Decades of poor reproductive success and young-of-the-year recruitment, in addition to adult mortality, has led to a decline in the smallmouth bass (SMB) population in subwatersheds of the Potomac River. Previous studies have identified numerous biologic and environmental stressors associated with negative effects on SMB health. To better understand the impact of these stressors, the current study was conducted from 2013-2019 to identify temporal changes associated with SMB reproductive health. Grab surface water samples were collected and analyzed for over 300 organic contaminants, including pesticides, phytoestrogens, pharmaceuticals, hormones and total estrogenicity (E2Eq). Adult SMB were collected and sampled for multiple endpoints, including gene transcripts associated with reproduction (molecular), histopathology (cellular), and organosomatic indices (tissue). In males, biomarkers of estrogenic endocrine disruption, including testicular oocytes (TO) and plasma vitellogenin (Vtg) were assessed. The results identified numerous agriculture-related contaminants or land use associated with gene transcripts in males and females and a positive association of pesticides in the immediate catchment with TO severity and E2Eq with plasma Vtg in males. Prevalence of TO and detectable levels of plasma Vtg, liver vitellogenin transcripts (vtg) and testis vtg were high throughout the study. Peaks of complex mixtures of numerous contaminants occurred during the spring/early summer when early development occurs and to a lesser extent in fall/winter during recrudescence. Management practices to reduce exposure during these critical and sensitive periods may enhance reproductive health of economically important sportfishes.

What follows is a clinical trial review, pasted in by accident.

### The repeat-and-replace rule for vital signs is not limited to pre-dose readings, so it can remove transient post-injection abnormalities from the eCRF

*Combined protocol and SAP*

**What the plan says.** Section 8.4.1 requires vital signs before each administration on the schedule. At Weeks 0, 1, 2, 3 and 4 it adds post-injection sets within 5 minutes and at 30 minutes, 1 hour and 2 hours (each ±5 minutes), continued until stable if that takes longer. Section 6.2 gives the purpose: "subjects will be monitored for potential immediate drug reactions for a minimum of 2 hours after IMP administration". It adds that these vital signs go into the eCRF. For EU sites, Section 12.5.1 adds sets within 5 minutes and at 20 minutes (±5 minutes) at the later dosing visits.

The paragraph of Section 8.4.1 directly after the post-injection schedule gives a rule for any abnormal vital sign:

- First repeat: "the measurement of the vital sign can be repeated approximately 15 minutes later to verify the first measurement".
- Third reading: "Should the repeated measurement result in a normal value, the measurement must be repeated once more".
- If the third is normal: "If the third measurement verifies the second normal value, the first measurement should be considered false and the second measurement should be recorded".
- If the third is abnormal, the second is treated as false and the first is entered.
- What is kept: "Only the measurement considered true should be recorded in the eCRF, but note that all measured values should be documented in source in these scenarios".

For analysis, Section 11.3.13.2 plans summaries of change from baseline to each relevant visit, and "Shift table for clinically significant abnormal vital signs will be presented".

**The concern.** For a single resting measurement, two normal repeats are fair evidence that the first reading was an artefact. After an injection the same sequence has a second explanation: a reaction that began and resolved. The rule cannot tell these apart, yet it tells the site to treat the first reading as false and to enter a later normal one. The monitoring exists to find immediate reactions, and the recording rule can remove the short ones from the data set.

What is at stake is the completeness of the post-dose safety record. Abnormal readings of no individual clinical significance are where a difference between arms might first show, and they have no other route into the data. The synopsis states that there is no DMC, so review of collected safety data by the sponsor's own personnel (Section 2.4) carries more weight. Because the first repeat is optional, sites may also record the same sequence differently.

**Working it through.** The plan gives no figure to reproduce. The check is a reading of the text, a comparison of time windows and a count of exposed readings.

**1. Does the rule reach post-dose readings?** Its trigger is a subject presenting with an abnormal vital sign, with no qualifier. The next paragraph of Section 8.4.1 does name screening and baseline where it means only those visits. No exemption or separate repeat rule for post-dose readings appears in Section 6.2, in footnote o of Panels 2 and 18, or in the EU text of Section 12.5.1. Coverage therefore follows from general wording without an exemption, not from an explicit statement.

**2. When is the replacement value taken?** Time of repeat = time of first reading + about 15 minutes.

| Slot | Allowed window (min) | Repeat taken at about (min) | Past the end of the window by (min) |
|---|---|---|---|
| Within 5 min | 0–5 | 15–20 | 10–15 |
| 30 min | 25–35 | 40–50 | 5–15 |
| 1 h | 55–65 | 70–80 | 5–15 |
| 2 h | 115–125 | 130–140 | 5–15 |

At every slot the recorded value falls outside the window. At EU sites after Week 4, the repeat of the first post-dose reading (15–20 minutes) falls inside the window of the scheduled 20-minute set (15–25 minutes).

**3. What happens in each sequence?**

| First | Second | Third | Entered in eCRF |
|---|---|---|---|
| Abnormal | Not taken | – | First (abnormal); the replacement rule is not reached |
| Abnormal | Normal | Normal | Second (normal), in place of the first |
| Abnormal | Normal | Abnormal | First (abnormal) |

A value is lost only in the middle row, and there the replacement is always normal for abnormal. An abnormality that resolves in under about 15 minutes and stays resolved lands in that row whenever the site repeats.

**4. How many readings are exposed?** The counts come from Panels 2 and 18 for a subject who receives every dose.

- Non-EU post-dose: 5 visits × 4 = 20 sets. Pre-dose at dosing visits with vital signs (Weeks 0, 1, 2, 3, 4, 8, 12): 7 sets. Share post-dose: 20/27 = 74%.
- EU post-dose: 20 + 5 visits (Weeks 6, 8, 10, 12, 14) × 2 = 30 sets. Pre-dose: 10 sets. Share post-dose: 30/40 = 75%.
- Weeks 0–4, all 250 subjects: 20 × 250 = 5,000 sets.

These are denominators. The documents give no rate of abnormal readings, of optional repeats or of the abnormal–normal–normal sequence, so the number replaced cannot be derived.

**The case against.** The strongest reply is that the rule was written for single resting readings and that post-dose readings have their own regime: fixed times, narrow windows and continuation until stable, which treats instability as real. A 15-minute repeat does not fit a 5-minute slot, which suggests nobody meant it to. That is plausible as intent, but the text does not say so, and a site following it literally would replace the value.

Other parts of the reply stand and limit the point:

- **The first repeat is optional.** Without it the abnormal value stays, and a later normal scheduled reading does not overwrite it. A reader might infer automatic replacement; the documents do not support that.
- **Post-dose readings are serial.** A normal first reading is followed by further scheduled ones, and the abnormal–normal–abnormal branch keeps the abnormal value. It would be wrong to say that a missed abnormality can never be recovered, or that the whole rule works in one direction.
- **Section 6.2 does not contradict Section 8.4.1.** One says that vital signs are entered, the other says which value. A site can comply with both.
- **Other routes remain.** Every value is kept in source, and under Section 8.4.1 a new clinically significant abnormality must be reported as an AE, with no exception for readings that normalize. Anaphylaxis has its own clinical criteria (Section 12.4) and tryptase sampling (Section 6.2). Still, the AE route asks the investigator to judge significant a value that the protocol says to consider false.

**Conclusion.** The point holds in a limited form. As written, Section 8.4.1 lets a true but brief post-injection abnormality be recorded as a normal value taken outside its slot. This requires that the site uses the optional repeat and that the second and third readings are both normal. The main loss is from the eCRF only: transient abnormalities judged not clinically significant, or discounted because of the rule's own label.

|Title||Water Chemistry and Smallmouth Bass Biological Data From the Potomac River, Dargan, Maryland, 2013-2019|
|Authors||Heather L Walsh, Stephanie E Gordon, Adam J Sperry, Michael Kashiwagi, John Mullican, Vicki Blazer|
|Product Type||Data Release|
|Record Source||USGS Digital Object Identifier Catalog|
|USGS Organization||Eastern Ecological Science Center|